Unfortunately, additions to the War Memorial were still to come. After the Second World War, the memorial was raised and a black granite base inserted below the original red granite sections. The addition carried the names of the soldiers from the area who lost their lives in that conflict. Again the names were ordered alphabetically and their ranks were included. This approach to commemorating the Second World War dead was decided upon at a public meeting in 1947 and the addition was unveiled on Anzac Day 1949. Despite rainy weather some of the ceremony took place in the Square and the mayor, other local politicians, dignitaries and citizens were in attendance.
Memorial Square has been described by the Carterton District Council as ‘an integral part of the town’. The Council undertook a rejuvenation project in 2006. As well as continuing to play a significant part in annual Anzac Day commemorations, the Square hosts other community and public events, including farmers’ markets. As a central open space, the park is also used as a leisure spot which was reflected in the addition of a more seating in 2018. The ‘love seat’ was a community project using timber from a large oak, donated by its private owner after the tree was brought down in a 2013 storm. Local tradespeople and the Lions Club members donated their time to craft and install the seat, which was unveiled by Mayor John Booth. This is not a new concept in regards to the Square, for example the local Farmers’ Union donated a seat and funds to the park in 1925. concept in regards to the Square, for example the local Farmers’ Union donated a seat and funds to the park in 1925.
Memorial Square is a park in central Carterton, on the town’s main road. It inhabits a small block, bordered by High Street, Park Road, and a road also known as Memorial Square. The Square is laid out in grass with tall trees lining some edges. Park benches are dotted around the neatly manicured lawns.
Originally the Square was laid out with paths providing access from each corner, leading to the War Memorial in the centre of a circular concreted area. Between these pathways were garden beds adjoining the curved central space. Garden beds were also situated along the Square’s boundaries. This original landscape design was retained until the early 1960s, but most of the garden beds appear to have been gradually phased out and planted in grass from then on. Initially the Square was also surrounded with a fence.
Memorial Square’s layout was altered during 2006 rejuvenation work: from High Street an asphalt path was created down the middle of the block, flanked with small flower beds and lawns, and the original paths in this half of the Square were removed. The 2006 path leads to the centre of the Square, as do two other paths in their original position – one from each rear corner (south and south-east). The pathway positioning has kept an element of formal symmetry to the overall design and the curve of the 2006 colonnade in the Square’s north east quadrant echoes that of the earlier garden beds and the circular path around the War Memorial. In the southeast, one of the original curved garden beds adjoining the central section appears to have been reinstated or recreated.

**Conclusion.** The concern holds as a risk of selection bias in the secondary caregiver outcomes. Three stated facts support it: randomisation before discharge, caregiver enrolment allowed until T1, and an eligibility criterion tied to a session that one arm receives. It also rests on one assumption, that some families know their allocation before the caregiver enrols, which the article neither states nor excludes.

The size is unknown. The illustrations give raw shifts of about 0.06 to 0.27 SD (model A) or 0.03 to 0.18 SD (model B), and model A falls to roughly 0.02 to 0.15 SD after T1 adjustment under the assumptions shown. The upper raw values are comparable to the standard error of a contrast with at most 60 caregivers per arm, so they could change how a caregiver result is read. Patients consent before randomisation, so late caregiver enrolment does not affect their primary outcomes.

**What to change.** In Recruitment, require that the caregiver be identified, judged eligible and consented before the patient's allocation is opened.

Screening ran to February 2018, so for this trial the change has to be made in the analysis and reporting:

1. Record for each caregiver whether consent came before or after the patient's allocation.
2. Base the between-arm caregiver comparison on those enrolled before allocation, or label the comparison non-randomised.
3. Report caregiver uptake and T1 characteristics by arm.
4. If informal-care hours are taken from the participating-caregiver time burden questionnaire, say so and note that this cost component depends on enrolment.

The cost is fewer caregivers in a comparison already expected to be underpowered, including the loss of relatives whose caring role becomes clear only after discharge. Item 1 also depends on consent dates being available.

There was a severe storm in 1934 which uprooted many of the Square’s original trees. Formerly quite an enclosed space, as part of the 2006 work several large trees and shrubs were removed from the perimeter, opening up views of the Square especially from Park Road. However, several original or early trees seem to remain in the Square, including two elm trees which have been recognised for their heritage value.
On the Park Road edge of Memorial Square is a relatively large convex shaped colonnade, with some associated plantings in planter boxing. This decorative structure was constructed in concrete block in 2006 and has a slightly raised platform between it and the War Memorial, designed as staging for events such as the annual Anzac Day commemorations. Two existing metal plaques were relocated to the colonnade in 2018 to acknowledge, in a high profile place, the contributions of Gordon Callister and Arthur Lindop to Carterton.
In the centre of Memorial Square is Carterton’s War Memorial. It sits on the original concrete platform/steps, which are now painted grey. At the base of the monument’s plinth is a black granite base inserted into the original structure in 1949. On the face looking toward High Street is inscribed ‘World War II 1939-1945’ and six names. Names of the dead, alphabetically organised with their rank, wrap round the granite base in an anti-clockwise direction.